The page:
Another reason why they will never ever see the coalition as legitimate in 2008: when they vote, they don’t realize they’re not voting for the PM but voting for an MP who they feel would best represent his/her riding. No, ask their intent when they vote and 9/10, they will tell you they’re voting for Mr X of Harpercon because they want Steve to be PM. It doesn’t matter that it isn’t true, it’s true to them and that’s what matters most. Their intent.

      Those folks are content to simply let the corporate media turn them on that sharp right turn. Honestly, I don’t know how we can change their minds without their resentment of ‘patronizing elitists’ (how they think of folks like us for the most part) like ourselves.

      It’s one of the reasons why I say that the Harpercons are not a just a political party; they’re practically a cult.

      • Nadine_L

        ck Reply:
        June 3rd, 2010 at 10:50 pm

        lolol at your line: Remember, one thing they hate is someone trying to explain facts to them; makes us sound more like those intellectual elitists.

        I agree what you said about many Canadians letting MSM form their opinions. I work with a group called and thank God for them because talking to my friends and neighbours and family is like trying to get an abused wife to leave her husband, NeoCons…. IT IS A CULT.


        Because Harper is Sucking Canada Dry


      • Anon ABC

        Hey CK: The bad news is that you are right (don’t mean that it is bad that you are right, lol). Like you, I think that most of these “Timmie’s crowd” would always vote for Steve because of their own reasons (and it is their prerogative to do so). It would be a waste of time to try to tell them that our constitution does not forbid “losing” parties to form a coalition or that in a minority Parliament, even the party with the most number of seats is a “loser”. The good news, however, is that we only have to change the minds of a small minority of these voters.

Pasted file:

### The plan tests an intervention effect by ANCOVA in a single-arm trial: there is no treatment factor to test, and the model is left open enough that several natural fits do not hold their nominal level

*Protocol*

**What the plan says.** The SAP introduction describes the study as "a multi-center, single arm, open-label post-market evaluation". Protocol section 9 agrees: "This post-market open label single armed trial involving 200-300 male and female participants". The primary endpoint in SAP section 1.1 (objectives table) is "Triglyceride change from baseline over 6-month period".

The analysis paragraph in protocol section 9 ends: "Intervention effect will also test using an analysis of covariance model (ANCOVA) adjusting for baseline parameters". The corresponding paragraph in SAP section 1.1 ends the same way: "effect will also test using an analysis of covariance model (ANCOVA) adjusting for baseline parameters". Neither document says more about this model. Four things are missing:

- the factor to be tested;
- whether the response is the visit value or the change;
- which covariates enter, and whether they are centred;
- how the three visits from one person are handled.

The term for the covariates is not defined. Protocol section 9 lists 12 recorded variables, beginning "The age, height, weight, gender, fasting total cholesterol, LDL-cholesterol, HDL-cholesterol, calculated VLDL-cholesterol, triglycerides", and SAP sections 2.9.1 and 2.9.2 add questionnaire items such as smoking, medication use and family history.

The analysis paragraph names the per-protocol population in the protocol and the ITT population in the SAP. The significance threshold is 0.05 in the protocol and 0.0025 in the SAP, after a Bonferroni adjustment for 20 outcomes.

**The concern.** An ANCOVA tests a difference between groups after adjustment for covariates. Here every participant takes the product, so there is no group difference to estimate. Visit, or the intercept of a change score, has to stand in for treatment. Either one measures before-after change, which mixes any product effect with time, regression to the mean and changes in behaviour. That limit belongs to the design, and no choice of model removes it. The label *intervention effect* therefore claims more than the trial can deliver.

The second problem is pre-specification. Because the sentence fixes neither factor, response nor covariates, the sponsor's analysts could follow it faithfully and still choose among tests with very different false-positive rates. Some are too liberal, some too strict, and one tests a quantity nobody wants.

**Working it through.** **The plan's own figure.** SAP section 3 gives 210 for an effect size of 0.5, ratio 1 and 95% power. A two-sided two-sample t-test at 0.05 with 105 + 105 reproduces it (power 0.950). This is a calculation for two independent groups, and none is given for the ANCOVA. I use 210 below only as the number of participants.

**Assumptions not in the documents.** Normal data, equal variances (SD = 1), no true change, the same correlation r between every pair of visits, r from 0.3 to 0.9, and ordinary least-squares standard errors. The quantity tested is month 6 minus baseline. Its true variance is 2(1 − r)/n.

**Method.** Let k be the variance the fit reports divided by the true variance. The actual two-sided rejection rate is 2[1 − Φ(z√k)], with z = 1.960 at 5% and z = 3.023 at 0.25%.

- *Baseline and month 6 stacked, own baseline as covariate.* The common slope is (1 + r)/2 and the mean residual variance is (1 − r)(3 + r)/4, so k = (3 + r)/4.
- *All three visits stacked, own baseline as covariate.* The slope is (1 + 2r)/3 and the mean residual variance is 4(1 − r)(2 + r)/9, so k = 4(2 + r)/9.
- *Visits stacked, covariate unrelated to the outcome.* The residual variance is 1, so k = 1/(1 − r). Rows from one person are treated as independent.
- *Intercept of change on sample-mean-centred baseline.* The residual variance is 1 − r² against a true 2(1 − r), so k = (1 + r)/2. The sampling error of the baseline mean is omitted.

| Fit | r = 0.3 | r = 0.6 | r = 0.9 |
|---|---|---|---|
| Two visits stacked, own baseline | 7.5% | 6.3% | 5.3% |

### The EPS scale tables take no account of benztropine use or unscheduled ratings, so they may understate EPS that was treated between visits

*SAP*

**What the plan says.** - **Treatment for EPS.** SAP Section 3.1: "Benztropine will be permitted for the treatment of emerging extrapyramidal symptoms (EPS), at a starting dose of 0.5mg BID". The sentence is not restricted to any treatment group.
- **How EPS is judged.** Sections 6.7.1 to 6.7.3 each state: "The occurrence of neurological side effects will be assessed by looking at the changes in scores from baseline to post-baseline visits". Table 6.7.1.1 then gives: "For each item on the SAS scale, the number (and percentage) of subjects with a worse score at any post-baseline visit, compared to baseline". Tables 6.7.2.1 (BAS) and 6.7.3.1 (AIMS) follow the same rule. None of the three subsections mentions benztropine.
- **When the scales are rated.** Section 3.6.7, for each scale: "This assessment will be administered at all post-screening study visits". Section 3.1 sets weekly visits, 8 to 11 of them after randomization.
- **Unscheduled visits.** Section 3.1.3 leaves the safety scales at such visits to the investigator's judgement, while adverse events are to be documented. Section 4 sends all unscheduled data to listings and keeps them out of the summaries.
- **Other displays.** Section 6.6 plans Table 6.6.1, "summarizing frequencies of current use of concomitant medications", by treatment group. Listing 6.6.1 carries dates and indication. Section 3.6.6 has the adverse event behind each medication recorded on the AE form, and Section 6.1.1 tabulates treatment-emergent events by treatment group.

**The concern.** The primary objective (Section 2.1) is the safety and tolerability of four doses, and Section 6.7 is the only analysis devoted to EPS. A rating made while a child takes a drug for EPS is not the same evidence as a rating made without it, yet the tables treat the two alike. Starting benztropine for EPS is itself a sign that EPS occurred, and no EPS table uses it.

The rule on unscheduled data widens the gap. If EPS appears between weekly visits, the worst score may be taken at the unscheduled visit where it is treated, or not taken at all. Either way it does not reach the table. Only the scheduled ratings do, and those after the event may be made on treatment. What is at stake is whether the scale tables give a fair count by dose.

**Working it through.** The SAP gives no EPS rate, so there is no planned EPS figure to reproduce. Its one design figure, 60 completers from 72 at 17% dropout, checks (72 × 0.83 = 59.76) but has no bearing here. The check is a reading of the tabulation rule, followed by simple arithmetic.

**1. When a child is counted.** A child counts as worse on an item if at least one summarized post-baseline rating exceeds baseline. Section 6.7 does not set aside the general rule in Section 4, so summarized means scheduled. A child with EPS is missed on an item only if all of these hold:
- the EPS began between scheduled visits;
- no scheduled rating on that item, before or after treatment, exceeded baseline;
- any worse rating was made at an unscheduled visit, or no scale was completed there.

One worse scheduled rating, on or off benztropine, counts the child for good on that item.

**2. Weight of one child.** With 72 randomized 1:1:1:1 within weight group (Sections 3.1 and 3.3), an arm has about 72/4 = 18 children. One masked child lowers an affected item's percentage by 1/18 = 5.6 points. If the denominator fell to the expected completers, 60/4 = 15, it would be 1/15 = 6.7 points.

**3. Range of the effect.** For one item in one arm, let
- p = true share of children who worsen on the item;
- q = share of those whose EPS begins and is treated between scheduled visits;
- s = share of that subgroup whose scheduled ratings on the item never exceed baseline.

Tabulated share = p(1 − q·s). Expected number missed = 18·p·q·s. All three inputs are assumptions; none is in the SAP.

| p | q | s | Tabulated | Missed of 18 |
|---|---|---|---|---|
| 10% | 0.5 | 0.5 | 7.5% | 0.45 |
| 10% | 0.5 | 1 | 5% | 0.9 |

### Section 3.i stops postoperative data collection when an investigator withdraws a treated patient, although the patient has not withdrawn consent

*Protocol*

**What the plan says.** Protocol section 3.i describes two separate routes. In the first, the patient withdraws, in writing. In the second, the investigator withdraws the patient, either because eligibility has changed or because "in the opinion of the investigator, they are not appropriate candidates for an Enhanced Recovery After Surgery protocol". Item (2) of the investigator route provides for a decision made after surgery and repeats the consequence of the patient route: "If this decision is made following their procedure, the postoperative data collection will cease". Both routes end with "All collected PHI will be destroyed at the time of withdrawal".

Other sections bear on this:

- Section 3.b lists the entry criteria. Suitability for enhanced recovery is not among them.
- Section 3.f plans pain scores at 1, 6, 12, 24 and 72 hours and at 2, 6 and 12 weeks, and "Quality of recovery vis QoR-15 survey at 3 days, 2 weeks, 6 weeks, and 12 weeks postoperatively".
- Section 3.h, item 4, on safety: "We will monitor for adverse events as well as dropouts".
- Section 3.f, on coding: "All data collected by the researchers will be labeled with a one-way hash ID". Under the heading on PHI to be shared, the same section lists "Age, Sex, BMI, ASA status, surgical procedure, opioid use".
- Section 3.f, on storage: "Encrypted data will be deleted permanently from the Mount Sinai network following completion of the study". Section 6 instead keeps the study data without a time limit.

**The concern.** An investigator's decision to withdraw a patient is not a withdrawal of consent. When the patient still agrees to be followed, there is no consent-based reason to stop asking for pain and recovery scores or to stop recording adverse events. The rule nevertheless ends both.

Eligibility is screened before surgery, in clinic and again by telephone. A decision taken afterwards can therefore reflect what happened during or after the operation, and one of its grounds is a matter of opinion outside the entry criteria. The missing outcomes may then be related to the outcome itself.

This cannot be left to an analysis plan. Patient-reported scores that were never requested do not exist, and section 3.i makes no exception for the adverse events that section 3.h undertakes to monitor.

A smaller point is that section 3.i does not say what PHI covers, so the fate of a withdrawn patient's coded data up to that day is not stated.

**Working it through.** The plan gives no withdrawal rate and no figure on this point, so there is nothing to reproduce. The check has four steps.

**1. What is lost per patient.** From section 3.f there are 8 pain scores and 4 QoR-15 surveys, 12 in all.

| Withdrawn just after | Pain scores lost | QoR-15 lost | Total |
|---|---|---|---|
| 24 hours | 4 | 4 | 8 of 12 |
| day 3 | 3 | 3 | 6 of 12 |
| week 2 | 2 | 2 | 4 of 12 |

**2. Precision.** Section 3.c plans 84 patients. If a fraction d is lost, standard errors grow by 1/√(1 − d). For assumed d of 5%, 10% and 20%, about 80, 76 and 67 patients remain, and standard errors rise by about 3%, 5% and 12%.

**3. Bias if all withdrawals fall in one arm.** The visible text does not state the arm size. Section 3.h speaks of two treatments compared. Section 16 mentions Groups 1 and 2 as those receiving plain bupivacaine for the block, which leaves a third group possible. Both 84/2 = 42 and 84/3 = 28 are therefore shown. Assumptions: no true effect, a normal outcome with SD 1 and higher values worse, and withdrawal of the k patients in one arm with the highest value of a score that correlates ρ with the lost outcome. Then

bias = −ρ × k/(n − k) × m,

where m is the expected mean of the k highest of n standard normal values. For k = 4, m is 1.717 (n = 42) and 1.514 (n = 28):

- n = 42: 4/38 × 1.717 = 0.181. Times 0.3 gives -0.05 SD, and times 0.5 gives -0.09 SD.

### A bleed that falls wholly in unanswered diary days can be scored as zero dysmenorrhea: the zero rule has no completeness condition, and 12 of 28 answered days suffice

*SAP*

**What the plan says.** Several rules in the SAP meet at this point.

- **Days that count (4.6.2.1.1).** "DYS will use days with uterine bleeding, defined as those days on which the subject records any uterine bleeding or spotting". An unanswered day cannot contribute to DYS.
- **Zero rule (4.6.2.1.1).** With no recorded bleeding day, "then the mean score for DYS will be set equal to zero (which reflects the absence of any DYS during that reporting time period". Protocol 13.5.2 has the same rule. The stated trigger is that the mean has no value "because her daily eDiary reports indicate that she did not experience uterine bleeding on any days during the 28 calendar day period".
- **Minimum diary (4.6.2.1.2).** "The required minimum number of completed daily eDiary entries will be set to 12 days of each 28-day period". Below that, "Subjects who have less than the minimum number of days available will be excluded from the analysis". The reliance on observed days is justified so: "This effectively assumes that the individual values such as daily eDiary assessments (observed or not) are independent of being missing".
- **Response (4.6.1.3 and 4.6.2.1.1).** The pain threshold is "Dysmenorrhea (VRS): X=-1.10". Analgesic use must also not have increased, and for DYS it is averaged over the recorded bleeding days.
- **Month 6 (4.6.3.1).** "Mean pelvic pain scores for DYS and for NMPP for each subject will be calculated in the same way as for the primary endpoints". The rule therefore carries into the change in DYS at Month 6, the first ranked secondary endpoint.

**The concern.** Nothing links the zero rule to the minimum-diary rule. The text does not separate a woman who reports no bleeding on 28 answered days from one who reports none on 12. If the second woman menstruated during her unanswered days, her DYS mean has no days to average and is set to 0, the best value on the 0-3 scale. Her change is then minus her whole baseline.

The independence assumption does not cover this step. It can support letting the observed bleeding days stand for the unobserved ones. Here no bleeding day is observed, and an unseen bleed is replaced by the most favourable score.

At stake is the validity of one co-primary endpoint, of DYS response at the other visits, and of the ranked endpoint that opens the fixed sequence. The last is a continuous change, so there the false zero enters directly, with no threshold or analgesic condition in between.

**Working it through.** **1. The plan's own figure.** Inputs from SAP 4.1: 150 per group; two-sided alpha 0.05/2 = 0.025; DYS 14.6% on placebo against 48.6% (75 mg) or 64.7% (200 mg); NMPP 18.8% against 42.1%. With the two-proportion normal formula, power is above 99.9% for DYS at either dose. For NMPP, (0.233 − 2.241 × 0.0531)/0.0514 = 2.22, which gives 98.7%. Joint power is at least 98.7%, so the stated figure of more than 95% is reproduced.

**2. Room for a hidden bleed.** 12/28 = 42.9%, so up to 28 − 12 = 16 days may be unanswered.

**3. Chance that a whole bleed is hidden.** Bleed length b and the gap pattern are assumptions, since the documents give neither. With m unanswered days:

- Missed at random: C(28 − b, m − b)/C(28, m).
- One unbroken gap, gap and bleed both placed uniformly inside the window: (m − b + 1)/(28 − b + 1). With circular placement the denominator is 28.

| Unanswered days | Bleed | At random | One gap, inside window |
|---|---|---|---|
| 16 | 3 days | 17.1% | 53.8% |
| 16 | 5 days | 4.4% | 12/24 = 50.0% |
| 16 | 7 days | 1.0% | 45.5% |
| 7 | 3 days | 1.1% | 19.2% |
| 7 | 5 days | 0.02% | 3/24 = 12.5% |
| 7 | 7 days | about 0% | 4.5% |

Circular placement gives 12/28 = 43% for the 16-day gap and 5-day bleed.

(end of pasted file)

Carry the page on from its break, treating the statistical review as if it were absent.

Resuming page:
If you believe, as I do, that Harper’s base is 28-30%, then with his recent polls in the 33% (this week’s was even lower at 31%), then we only have to change the minds of 3-5% of the “swing” voters to vote non-Cons. It is doable. Then the outcome of the election would depend on the non-Cons parties not splitting each other’s votes. There are various mechanisms to achieve the latter, no?

    • TofKW

      @Anon ABC, The answer is c). Harper LIES to the public, assuming they are ignorant enough to take his word as the truth.

      And Israel is a great example of ‘the losers’ forming a coalition to form government. But a more current example can be found just a few days ago in the Czech Republic. Three ‘loser’ centre-right parties just formed a coalition government there, regardless of the Social Democrats receiving the highest number of votes.

  • Jenny

    It is interesting that the spin is that he somehow raised this issue on the “world stage”. He was asked a question and he answered it.

    Prime Minister Jack Layton is coming to a Liberal Party near you!

    • @Jenny, The point is, whenever he gets asked about something like that, he frames his answer in a way of trashing his political domestic opponents back at home.. he’s one of the most classless Prime Ministers in that respect Canada’s ever had.

      My title of the blogpost has been made more clear, for those like you who didn’t grasp that.

    • ck

      Oh, dear, dear Jenny! You mean Jack Layton is coming to a Harpercon party near you!

  • […] because they’d then BE FORMING GOVERNMENT. The only losers are the Canadian people who suffer through an insidious Prime Minister who thinks coalitions are bad (even though he governs through a […]